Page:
TANFIELD, a chapelry, in the parish of Chesterle-Street, union of Lanchester, Middle division, of Chester ward, N. division of Durham, 7 miles (S.W.) from Gateshead; containing 3,000 inhabitants. This chapelry, which includes the lordship of Beamish and the constablery of Lintz-Green, is bounded on the north by the river Derwent, and comprises 6,863 acres, of which 700, chiefly arable land, are the property of the Marquess of Bute. The common, consisting of 1,040 acres, was divided under an act of parliament, in 1800. The surface is irregularly broken into hills, and the soil generally poor and unproductive. The substratum is chiefly coal; and at Tanfield-Leigh, the marquess and his partners have a colliery of excellent steam-coal, which was opened in 1829, at a depth of 60 fathoms: it is extensively wrought, and the produce sent to Gateshead and South Shields, where it is shipped. The South Tanfield colliery is the property of Messrs. James Reid and Company, of Newcastle; the coal is good, and is shipped from the North dock at Sunderland. Tanfield arch, a stately structure of stone, was erected by certain of the coal-owners, at an expense of £12,000, to replace an arch of wood constructed for facilitating the transit of the coal wagons across a ravine; it is 130 feet in span, and rises from abutments 9 feet high to a height of 60 feet, forming a continuation of the level road. The village consists of houses irregularly built on the declivity of a hill sloping to the north, and near the river Houghwell, which discharges itself into the Tyne a little above Gateshead. The manufacture of paper is carried on in two mills. Tanfield constituted a prebend in the collegiate church of Chester-le-Street, the dean of which was bound to maintain a chaplain here; and at the Dissolution, some provision was made out of the small tithes for the support of a perpetual curate. The chapel, dedicated to St. Margaret, was rebuilt by subscription, in 1749, with the exception of part of the chancel, in which is an ancient piscina: the living is a perpetual curacy, in the patronage of Lord Ravensworth; net income, £140, with a glebe of two acres. The tithes, which are held by his lordship and others, have been commuted for £466.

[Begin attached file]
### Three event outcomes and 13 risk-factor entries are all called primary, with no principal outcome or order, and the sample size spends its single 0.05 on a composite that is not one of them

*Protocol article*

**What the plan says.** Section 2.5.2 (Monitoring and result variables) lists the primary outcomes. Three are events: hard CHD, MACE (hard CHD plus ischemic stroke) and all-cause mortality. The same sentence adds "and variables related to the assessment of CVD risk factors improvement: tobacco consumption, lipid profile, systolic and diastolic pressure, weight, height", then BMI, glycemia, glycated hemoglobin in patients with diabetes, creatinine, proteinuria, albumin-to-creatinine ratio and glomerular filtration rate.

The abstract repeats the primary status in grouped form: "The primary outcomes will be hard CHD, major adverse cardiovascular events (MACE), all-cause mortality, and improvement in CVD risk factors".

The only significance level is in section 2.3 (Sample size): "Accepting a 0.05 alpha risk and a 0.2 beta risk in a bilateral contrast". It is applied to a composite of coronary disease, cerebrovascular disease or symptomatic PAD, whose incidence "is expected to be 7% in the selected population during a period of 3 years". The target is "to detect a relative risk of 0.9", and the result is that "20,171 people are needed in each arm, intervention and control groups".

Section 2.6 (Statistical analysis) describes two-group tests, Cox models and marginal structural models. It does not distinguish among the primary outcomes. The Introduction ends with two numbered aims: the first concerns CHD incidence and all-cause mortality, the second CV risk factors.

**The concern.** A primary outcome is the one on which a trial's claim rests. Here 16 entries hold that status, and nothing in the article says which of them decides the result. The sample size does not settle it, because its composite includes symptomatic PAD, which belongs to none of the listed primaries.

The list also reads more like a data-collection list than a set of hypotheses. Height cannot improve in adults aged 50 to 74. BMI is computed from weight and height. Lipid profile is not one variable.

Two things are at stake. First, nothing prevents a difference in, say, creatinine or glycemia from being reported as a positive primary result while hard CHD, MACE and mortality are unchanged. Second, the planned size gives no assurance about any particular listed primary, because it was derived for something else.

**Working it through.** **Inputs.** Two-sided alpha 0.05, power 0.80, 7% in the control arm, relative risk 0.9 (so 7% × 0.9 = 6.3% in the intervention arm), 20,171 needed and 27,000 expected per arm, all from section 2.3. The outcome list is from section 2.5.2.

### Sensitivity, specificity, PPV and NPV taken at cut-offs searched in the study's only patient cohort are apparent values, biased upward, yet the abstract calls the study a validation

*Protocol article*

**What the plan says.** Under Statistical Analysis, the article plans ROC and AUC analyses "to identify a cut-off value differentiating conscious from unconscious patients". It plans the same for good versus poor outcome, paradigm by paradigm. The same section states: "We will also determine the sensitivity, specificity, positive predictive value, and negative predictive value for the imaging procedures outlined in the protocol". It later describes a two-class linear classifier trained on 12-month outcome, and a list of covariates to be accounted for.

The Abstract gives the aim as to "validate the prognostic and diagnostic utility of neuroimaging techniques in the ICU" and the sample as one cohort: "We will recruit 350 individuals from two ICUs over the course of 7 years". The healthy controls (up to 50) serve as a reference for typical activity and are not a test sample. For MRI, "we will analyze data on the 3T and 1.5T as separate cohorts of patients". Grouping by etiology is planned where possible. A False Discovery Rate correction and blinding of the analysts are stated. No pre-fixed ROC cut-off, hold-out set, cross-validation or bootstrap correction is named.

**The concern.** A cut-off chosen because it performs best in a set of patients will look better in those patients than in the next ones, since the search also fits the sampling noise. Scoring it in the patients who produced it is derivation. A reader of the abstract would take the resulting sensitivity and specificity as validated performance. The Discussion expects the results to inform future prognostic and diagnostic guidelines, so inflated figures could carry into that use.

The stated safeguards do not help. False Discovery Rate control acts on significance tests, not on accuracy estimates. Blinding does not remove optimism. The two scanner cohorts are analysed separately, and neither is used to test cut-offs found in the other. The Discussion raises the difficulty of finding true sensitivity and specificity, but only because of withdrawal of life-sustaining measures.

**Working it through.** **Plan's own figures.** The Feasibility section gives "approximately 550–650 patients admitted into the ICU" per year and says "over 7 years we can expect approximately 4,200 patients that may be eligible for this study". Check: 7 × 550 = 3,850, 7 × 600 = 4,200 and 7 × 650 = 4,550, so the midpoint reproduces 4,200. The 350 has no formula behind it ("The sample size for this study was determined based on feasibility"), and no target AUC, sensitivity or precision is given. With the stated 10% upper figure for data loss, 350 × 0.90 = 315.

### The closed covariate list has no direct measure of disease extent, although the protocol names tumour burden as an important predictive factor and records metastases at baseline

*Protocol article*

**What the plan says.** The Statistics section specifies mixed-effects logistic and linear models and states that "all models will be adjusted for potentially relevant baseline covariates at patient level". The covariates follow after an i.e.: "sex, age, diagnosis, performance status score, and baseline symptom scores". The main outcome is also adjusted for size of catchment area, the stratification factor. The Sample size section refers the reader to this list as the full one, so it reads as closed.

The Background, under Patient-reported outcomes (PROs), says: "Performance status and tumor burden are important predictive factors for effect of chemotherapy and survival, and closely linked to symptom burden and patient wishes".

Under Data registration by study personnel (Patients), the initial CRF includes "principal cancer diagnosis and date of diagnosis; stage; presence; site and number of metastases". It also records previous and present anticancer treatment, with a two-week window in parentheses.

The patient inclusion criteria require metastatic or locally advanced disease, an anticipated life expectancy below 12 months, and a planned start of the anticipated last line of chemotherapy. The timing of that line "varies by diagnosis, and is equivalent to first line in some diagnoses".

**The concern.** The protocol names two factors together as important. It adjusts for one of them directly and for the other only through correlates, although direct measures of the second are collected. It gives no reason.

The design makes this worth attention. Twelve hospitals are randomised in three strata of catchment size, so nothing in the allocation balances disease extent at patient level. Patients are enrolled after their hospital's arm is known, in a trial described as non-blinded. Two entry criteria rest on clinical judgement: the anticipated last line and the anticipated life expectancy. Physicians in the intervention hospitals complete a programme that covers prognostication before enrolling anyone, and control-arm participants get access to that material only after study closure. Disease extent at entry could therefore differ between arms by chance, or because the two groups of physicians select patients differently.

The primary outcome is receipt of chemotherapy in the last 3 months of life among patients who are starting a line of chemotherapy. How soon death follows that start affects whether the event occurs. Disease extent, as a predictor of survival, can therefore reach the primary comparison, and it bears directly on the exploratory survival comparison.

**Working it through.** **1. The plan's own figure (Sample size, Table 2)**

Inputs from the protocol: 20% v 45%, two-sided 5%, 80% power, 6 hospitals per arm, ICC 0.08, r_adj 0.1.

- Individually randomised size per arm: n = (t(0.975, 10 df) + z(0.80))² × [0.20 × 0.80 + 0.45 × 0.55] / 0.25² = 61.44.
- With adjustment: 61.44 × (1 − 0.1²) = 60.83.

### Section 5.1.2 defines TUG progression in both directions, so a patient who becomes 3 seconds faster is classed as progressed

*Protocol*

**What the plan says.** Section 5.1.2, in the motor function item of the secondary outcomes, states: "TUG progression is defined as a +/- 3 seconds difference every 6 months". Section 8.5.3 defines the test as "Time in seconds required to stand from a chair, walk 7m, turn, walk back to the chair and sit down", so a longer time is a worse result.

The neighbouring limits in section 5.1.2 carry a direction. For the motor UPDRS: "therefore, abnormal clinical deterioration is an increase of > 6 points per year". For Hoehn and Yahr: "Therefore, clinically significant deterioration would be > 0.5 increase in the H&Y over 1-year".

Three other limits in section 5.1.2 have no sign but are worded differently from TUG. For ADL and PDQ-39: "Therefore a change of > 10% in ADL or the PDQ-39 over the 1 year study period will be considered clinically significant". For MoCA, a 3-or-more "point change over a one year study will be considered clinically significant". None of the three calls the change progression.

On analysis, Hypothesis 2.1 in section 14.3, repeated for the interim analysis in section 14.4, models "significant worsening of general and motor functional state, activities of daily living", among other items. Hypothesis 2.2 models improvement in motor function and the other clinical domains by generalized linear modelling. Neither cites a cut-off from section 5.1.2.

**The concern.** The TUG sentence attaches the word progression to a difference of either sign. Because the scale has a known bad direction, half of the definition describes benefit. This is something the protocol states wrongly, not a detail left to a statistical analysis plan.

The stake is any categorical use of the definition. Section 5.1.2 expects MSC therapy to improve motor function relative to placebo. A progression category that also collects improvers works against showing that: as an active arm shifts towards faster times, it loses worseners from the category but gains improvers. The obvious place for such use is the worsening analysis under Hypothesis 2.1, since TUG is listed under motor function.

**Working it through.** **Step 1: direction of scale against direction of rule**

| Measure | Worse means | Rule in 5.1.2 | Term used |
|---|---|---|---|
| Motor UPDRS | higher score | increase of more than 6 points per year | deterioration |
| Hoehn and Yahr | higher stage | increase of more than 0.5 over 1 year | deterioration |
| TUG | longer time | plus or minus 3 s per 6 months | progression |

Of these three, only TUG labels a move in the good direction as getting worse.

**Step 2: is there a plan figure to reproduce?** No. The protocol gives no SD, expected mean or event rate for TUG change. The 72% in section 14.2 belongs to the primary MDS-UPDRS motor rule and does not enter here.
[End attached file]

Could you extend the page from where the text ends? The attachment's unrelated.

Extract from: A Topographical Dictionary of England comprising the several counties, cities, boroughs, corporate and market towns, parishes, and townships..... 7th Edition, by Samuel Lewis, London, 1848.